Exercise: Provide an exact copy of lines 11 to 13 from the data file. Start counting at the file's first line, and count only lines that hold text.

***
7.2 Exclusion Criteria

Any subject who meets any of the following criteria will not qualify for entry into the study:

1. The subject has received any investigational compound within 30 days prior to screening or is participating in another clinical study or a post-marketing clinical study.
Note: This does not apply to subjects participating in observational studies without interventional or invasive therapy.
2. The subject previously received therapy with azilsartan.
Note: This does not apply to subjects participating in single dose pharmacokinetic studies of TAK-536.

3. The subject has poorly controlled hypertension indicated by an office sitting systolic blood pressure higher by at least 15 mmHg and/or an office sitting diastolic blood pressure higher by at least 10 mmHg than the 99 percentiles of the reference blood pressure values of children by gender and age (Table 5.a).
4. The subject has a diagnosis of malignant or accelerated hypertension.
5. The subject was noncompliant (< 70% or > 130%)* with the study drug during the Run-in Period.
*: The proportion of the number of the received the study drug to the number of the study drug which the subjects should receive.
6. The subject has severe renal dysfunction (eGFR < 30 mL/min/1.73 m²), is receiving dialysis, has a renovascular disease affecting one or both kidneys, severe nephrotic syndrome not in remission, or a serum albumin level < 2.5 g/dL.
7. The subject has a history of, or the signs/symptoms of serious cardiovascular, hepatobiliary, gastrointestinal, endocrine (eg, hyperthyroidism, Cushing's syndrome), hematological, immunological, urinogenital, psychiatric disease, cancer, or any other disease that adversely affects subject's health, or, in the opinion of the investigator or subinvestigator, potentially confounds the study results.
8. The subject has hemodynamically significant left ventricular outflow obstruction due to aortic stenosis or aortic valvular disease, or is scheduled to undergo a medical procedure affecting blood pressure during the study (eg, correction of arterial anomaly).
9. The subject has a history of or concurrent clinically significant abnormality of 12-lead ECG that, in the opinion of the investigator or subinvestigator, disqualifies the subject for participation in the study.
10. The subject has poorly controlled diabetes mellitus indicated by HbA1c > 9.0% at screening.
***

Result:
6. The subject has severe renal dysfunction (eGFR < 30 mL/min/1.73 m²), is receiving dialysis, has a renovascular disease affecting one or both kidneys, severe nephrotic syndrome not in remission, or a serum albumin level < 2.5 g/dL.
7. The subject has a history of, or the signs/symptoms of serious cardiovascular, hepatobiliary, gastrointestinal, endocrine (eg, hyperthyroidism, Cushing's syndrome), hematological, immunological, urinogenital, psychiatric disease, cancer, or any other disease that adversely affects subject's health, or, in the opinion of the investigator or subinvestigator, potentially confounds the study results.
8. The subject has hemodynamically significant left ventricular outflow obstruction due to aortic stenosis or aortic valvular disease, or is scheduled to undergo a medical procedure affecting blood pressure during the study (eg, correction of arterial anomaly).